Veterans Benefits Information

...online guide to VA benefits

  • Increase font size
  • Default font size
  • Decrease font size
Veterans Benefits Information

One Day, Three Events, Seven Falsehoods From Trump

E-mail Print PDF
President Trump repeated misstatements about the Iran deal, jobs and health care — and uttered new falsehoods about Lebanon and veterans.

Read More
 

Department Spotlight: Arkansas helps veterans receive the benefits they’ve earned

E-mail Print PDF

American Legion Department Adjutants like Arkansas’ Doyle Batey are often drawn upon to help veterans receive the benefits they’ve earned through their service.

Take for instance the case of Johnny Dixon. A veteran of the Korean War, Dixon, of Alma, Ark., drew on The American Legion’s assistance to address an issue with those benefits.

Dixon served in the 24th Infantry Regiment, 25th Infantry Division. He was wounded in combat and sent to Japan for treatment.

That’s when the issue arose. Per a letter from Batey to the Department of Veterans Affairs, Dixon’s request for an earlier effective date of payment of benefits "was denied due to the fact that he did not have proof of service in Korea or evidence of being wounded in combat.”

The problem was that Dixon’s discharge papers failed to indicate he was a combat wounded veteran and his DD-214 mistakenly listed his service as Japan. And the fire at the National Personnel Records destroyed all of Dixon’s personnel and medical records, Batey wrote.

Dixon had originally requested benefits in a claim in Aug. 1979. In 2004, he reopened his claim after his Army casualty report was found. Dixon received a correction of military records and was issued a DD-215 noting the awarding of the Purple Heart, National Defense Service Medal, Republic of Korea-Korean War Service Medal and the Korean Service Medal.

Dixon and his wife, Doris, thanked Batey for his help in a letter. “We appreciate your kindness and assistance you’ve shown us. … I can only say ‘Love you man and God bless you,’” they wrote.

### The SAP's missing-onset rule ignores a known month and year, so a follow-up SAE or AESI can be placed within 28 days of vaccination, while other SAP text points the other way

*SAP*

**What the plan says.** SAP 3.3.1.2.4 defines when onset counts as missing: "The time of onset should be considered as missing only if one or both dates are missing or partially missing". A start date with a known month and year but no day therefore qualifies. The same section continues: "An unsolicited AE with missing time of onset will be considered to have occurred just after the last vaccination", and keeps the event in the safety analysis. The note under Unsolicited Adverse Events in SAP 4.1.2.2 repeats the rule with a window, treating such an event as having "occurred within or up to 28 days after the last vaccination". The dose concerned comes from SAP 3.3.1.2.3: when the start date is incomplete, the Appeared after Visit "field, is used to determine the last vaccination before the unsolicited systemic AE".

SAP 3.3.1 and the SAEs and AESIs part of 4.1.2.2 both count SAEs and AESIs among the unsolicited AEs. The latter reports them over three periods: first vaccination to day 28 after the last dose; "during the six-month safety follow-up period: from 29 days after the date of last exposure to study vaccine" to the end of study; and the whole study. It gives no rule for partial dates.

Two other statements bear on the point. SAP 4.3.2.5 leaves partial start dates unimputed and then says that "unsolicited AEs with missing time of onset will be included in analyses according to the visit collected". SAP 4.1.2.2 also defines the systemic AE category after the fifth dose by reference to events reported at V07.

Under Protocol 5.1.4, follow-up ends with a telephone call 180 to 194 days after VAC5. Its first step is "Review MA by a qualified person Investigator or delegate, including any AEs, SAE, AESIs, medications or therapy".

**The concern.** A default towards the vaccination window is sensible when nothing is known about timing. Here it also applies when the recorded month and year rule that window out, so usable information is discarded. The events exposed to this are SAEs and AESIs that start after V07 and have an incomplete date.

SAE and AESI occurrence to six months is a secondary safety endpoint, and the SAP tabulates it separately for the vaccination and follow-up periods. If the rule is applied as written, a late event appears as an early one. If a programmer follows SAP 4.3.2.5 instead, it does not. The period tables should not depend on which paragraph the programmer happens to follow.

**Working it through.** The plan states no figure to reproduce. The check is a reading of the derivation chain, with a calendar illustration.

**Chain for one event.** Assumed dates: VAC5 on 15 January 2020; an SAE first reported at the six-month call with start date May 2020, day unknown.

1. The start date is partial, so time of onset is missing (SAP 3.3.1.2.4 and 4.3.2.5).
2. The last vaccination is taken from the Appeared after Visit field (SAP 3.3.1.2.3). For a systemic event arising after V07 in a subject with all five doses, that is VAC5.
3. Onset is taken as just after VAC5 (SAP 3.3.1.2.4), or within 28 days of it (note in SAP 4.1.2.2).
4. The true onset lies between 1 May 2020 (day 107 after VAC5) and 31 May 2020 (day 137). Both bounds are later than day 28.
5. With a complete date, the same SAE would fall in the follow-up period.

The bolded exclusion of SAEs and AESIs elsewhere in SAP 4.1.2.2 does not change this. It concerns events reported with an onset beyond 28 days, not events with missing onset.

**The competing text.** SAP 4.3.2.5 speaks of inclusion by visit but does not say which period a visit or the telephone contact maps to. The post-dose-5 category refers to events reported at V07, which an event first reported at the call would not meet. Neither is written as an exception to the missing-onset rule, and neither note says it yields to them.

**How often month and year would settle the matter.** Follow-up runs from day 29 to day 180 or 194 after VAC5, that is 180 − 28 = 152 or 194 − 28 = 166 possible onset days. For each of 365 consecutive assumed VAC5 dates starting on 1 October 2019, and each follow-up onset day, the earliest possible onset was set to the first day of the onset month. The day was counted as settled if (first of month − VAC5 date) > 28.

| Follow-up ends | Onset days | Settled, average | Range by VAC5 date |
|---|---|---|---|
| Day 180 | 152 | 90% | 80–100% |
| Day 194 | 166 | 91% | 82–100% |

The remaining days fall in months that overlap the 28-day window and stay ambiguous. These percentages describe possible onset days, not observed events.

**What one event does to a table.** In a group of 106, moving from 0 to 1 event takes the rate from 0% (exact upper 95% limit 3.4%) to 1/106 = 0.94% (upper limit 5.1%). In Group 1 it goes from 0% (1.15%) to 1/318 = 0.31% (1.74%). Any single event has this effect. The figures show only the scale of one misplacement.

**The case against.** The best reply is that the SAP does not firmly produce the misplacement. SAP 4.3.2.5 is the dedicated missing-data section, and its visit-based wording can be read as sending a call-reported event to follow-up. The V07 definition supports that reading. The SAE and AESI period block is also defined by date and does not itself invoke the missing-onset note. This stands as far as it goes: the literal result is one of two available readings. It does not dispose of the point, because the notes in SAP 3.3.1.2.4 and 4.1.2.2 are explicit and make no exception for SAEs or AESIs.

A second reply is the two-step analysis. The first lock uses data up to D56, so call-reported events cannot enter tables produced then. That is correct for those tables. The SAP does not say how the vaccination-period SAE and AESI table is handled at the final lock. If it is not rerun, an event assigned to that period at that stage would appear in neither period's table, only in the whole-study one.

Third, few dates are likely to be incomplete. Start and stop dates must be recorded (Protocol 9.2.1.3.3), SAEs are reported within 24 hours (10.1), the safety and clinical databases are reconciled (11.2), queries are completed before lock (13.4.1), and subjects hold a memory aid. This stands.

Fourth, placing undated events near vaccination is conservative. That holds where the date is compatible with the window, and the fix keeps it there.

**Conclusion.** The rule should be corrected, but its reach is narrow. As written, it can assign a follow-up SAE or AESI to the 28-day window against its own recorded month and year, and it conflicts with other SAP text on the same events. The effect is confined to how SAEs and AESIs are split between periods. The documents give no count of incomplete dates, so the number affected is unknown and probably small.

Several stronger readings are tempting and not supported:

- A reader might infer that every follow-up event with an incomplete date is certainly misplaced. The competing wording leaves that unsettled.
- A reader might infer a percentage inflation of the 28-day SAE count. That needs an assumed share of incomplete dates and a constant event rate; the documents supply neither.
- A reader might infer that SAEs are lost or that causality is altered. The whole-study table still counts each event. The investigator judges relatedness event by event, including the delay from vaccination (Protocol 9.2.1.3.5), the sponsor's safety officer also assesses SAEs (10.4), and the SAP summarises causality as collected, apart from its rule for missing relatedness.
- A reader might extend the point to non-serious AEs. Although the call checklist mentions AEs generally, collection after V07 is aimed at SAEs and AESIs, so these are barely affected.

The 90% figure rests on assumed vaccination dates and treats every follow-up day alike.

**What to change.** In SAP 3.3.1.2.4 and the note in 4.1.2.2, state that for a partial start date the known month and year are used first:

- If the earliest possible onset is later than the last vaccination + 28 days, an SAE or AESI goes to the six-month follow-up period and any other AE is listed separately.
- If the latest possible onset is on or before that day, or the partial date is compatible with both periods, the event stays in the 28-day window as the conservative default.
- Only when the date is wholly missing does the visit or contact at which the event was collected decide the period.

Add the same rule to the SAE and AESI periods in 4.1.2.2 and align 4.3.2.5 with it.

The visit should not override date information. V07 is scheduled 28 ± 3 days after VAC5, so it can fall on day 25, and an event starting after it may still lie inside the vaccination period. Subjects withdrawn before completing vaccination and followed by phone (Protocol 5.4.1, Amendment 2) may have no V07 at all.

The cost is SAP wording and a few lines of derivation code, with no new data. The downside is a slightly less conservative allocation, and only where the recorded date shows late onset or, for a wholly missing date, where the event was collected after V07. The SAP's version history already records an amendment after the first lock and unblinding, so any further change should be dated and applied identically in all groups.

Read More
 

Boys Nation Day 5: Representing the best of the best

E-mail Print PDF

Tuesday is Election Day at American Legion Boys Nation. But first, there’s Senate business to address.

7:50 a.m. — The senators take over flag-raising duties, with Illinois’ Marc Antonucci and Samuel Ward, Maryland’s Jared Walker, New Jersey’s Chris Zuniga and New Mexico’s Eric Howe presenting the colors, and South Dakota’s Nathaniel Pekas performing “To the Colors.” Their first time goes off without a hitch, drawing praise from program staff. (West Virginia's Kaden Stenger plays the trumpet at the evening's flag-lowering ceremony, giving the Boys Nation Color Guard two musicians to draw from).

8 a.m. — The senators are back in session to continue introducing bills and resolutions.

9:08 a.m. — The session recesses for guest speaker David Azerrad, director of the B. Kenneth Simon Center for Principles and Politics, The Heritage Foundation, who will receive The American Legion National Education Award at next month’s 99th national convention. He talks about the principles upon which the United States were founded, including the affirmation that human beings are capable of governing themselves.

9:55 a.m. — Back to the committees for the senators, with many taking time beforehand to ask Azerrad more questions.

12:30 p.m. — More bills and more committee work. Among the legislation passed so far by the Senate and awaiting the president: a bill to protect student privacy on social media in schools; a student loan reform bill which would allow reduced interest rates for students with majors in fields with many job openings; and a resolution to recognize June 12 annually as Pulse Day in remembrance of the Orlando nightclub shooting. A bill to set up a national prescription drug database and a bill to create an organization to provide employment and economic opportunities for refugees fail to pass the Senate.

2:55 p.m.—Before the presidential and vice presidential debates, Program Director Mike Buss calls on Washington’s Benjamin Crosby, the 2016 American Legion oratorical champion, to talk to his fellow senators about the contest.

National Americanism Commission Chairman Richard Anderson also addresses the senators. He wishes the senators well and urges them to take two things back home with them: “What you take with you in your heart and what you take with you on your résumé.”

The presidential candidates are Federalist Blake Barclay of Florida and Nationalist Darius Thomas of Alabama. The 50-minute debate features questions submitted by their fellow senators, on topics ranging from the war on drugs, illegal immigration, and media bias to Russian election interference and options for confronting North Korea’s nuclear program. The vice presidential debate follows, as Federalist Jay Blackburn of Tennessee and Nationalist Decker Paulmeier of South Carolina address questions on the opioid crisis, the loss of blue-collar jobs and Social Security.